This article was published in The 30 Second Wine Advisor on Friday, Mar. 7, 2008 and can be found at http://www.wineloverspage.com/wineadvisor2/tswa20080307.php.
Another fine white blend
A few issues back, making a case for the traditional White Bordeaux blend of Sauvignon Blanc as a whole worth more than the sum of its parts ("When 1 + 1 > 2," Feb. 27), I promised to return to the subject soon with a report on a similar California white blend.
Today's as good a day as any, so let's sit down and pull the cork from one of the more enjoyable West Coast white blends I've sampled in a while.
St. Supéry 2005 "Virtu" Napa Valley White Wine bears the licensed title "Meritage" (rhymes with "Heritage," not the Frenchified "Mehr-i-tahzh"), a designation available for U.S. wineries making wines from the traditional Bordeaux blends. It's most often seen on reds, but Meritage whites are permissible as well; and this one fits, a blend of 47 percent Sauvignon Blanc and 53 percent Semillon in this vintage.
The blend, the winery says, will vary somewhat from year to year depending on the wine maker's decisions based on the fruit. I find it a bit more full and rich than most White Bordeaux, but it's stylish and appealing, with mouth-watering citric elements from the Sauvignon Blanc and somewhat more rich and textured tropical flavors from the Semillon. It's a fine white, worth seeking out.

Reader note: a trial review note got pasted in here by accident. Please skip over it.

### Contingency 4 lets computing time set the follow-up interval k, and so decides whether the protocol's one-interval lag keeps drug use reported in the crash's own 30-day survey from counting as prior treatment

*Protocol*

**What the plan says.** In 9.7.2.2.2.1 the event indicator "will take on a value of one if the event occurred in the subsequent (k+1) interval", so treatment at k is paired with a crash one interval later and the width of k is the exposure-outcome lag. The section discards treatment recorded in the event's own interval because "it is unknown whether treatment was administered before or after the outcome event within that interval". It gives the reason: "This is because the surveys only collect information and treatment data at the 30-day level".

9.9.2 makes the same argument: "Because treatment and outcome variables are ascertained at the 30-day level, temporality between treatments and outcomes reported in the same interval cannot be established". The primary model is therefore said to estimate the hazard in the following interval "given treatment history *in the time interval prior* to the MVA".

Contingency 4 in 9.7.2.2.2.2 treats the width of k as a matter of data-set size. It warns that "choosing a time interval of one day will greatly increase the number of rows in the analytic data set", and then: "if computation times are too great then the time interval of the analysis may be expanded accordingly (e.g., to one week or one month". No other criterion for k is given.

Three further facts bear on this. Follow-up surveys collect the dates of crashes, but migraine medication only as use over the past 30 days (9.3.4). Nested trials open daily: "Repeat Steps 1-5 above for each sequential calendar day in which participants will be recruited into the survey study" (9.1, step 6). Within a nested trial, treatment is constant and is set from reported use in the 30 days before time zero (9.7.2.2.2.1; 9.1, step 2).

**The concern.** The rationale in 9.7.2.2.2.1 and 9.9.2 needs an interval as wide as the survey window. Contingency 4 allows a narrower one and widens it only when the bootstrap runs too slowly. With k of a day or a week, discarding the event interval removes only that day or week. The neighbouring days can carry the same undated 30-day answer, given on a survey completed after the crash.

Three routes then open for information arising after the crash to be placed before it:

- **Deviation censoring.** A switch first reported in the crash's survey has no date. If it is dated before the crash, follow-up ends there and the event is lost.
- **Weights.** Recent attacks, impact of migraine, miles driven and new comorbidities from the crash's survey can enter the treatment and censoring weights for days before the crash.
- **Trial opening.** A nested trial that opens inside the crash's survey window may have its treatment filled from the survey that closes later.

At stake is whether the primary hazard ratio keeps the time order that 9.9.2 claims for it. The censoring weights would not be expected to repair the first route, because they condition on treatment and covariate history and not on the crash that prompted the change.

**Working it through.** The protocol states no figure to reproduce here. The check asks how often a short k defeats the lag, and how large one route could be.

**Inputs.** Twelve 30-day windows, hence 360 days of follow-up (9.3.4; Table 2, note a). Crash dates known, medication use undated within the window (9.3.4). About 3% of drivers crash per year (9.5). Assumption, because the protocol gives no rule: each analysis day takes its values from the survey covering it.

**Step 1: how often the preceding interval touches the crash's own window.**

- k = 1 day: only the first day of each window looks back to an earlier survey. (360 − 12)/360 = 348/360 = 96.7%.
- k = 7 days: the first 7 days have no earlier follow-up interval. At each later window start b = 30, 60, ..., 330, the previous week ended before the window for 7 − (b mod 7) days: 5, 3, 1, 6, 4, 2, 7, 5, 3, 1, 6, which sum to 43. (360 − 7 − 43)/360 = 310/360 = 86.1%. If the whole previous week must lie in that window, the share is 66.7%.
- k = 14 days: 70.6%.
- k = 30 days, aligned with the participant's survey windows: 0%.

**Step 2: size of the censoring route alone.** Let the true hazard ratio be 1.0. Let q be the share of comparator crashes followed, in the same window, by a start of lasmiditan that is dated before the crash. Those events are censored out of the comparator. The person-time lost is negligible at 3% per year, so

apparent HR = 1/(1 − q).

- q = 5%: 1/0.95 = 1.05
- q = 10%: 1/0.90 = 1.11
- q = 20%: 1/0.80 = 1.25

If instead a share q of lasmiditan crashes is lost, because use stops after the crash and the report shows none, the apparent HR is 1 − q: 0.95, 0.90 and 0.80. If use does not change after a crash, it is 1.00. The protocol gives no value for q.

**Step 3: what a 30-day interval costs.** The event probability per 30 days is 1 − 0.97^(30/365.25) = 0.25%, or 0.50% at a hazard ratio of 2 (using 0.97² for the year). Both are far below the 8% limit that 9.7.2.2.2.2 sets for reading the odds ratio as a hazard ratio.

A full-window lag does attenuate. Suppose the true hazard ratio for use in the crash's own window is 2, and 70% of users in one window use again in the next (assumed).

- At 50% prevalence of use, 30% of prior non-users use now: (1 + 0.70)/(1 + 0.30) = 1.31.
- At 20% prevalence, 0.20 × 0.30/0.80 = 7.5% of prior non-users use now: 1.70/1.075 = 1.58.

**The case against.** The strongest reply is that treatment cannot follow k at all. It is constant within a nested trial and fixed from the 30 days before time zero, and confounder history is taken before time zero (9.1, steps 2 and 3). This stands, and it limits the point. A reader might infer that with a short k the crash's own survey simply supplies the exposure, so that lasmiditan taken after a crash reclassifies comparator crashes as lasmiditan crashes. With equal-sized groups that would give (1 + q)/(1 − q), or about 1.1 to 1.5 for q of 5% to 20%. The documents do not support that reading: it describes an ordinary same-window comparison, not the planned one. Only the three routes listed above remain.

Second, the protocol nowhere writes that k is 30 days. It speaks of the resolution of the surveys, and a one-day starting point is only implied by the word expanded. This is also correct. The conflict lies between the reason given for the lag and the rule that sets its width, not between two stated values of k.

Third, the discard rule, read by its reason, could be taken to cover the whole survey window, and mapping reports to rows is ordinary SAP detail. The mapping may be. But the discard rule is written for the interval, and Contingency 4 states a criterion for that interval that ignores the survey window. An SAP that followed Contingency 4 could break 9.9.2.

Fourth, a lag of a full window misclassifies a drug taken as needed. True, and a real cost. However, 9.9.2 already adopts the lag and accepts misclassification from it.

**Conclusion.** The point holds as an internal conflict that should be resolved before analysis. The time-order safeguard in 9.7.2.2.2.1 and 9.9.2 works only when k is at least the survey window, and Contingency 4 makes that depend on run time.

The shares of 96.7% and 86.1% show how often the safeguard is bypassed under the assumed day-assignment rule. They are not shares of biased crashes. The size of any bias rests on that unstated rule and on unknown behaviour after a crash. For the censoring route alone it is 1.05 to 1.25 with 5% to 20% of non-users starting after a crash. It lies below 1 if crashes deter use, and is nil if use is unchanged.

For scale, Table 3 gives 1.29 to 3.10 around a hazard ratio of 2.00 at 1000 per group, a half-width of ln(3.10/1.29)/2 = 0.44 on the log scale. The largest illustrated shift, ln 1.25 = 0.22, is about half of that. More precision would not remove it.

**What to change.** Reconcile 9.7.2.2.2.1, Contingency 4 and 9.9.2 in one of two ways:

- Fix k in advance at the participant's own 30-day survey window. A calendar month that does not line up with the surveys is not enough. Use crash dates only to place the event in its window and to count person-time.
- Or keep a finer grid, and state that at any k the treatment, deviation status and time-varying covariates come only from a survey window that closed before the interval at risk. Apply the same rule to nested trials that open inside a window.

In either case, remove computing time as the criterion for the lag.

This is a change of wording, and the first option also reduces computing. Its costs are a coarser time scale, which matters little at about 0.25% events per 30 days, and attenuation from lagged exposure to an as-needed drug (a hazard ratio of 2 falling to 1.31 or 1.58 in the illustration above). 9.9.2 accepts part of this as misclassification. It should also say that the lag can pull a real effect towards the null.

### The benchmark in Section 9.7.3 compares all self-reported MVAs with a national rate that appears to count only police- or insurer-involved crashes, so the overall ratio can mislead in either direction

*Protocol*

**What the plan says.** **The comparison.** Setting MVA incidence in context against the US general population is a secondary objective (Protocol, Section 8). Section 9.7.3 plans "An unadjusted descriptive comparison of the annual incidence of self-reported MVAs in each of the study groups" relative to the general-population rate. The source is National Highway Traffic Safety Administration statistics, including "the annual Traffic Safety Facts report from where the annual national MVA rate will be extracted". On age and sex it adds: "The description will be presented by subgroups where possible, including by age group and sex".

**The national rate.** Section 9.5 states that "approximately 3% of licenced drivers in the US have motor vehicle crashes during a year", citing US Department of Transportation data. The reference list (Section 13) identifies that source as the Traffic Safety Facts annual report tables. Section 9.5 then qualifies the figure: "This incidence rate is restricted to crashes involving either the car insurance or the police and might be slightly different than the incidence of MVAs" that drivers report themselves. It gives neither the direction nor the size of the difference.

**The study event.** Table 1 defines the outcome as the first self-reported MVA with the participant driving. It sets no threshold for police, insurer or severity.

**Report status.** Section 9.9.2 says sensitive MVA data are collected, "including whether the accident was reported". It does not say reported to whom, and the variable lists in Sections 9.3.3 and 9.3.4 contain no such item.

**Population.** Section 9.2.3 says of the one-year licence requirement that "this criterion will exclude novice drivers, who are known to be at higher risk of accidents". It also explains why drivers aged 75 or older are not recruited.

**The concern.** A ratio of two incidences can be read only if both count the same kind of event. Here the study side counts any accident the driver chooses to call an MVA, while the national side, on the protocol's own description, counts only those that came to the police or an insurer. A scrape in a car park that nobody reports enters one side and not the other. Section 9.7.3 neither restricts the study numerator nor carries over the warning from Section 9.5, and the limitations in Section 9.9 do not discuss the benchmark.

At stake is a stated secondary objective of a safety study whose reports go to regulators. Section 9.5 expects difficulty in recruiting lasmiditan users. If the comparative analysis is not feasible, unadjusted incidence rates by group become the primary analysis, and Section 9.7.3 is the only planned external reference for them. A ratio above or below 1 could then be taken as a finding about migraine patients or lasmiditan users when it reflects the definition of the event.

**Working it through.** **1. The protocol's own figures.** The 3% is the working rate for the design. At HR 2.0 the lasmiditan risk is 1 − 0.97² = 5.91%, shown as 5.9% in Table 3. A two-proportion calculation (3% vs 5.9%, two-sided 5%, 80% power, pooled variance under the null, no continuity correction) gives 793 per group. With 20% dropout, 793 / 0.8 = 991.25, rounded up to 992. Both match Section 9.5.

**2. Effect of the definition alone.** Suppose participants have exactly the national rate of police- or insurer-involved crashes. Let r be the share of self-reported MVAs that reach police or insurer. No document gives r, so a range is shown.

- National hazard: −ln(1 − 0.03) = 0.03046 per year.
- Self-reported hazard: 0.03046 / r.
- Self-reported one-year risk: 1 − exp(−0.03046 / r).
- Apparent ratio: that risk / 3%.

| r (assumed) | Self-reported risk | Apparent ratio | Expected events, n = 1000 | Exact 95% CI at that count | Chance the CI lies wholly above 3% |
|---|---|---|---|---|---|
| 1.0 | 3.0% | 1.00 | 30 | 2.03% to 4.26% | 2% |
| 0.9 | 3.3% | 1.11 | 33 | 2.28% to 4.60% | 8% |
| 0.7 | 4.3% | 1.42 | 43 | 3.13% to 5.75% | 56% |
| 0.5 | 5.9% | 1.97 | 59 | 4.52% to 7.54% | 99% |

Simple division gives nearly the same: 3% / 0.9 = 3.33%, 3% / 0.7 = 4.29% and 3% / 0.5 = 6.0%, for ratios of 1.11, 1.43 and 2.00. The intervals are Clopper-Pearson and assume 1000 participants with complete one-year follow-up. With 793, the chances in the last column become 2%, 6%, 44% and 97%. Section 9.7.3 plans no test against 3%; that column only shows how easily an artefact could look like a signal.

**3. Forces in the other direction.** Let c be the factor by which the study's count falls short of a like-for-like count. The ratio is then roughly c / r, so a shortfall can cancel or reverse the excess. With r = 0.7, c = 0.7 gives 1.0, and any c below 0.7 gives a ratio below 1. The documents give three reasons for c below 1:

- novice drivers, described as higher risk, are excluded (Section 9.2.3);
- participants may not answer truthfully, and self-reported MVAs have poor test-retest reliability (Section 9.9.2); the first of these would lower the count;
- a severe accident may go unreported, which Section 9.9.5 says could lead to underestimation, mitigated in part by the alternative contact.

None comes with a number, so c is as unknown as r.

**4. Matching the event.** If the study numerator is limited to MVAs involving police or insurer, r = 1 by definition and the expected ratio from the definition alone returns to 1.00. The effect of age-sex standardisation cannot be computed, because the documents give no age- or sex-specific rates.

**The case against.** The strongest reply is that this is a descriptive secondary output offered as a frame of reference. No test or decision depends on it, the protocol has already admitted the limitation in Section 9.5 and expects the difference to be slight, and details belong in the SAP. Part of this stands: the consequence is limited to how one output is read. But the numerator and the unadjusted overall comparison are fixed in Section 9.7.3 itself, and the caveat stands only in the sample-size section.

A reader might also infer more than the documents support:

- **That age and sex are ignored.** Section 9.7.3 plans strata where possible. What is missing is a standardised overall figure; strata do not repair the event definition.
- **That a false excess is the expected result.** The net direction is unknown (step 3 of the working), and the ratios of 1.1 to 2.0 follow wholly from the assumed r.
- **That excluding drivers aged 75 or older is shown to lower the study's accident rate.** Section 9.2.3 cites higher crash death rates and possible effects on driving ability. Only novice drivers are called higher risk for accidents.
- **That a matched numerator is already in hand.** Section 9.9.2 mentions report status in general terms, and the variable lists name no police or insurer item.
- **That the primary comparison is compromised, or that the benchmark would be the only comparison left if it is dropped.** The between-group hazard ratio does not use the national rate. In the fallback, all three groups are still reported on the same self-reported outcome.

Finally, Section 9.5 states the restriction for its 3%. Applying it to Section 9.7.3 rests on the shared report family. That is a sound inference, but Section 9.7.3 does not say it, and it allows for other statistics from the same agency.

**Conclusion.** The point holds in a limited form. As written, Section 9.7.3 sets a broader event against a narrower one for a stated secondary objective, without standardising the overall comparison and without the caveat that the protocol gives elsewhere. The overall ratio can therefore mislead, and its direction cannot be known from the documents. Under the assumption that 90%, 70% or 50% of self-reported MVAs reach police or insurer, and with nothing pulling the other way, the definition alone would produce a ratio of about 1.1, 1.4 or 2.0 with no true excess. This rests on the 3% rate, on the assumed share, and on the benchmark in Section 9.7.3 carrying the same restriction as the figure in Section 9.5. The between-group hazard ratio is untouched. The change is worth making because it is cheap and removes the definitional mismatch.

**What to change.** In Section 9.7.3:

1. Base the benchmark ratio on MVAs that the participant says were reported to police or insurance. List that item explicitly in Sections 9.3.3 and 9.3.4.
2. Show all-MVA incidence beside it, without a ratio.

St. Supéry 2005 "Virtu" Napa Valley White Wine ($21.99)
Pale straw color with a slight greenish-brassy hue. Distinct red-grapefruit scent bespeaks its Sauvignon Blanc component, with a whiff of white pepper adding an aroma accent. Full and rich on the palate, grapefruit and lime; something a little more tropical, maybe green figs and fresh dates, perhaps reflecting its Semillon on the back of the palate. Bone-dry and crisply acidic, with a rational 13.2 percent alcohol level to enhance its excellent balance that lingers into a long, clean finish.
FOOD MATCH: Serve with richer fish or shellfish dishes; very good with pan-seared fresh halibut with a Newburg-style Grana Padano Mornay accented with Dry Oloroso Sherry.
VALUE: Not a cheap wine, but very fine. Its $28 winery price is a bit dear, but it's more than fair at typical street prices from $20 to $25 around the U.S.
WHEN TO DRINK: The 2006 vintage is now on the market, but the 2005 is still widely available and drinking very well. Its stylish and balanced presentation suggests that it might cellar well and add a bit of richness and complexity over at least a few years.
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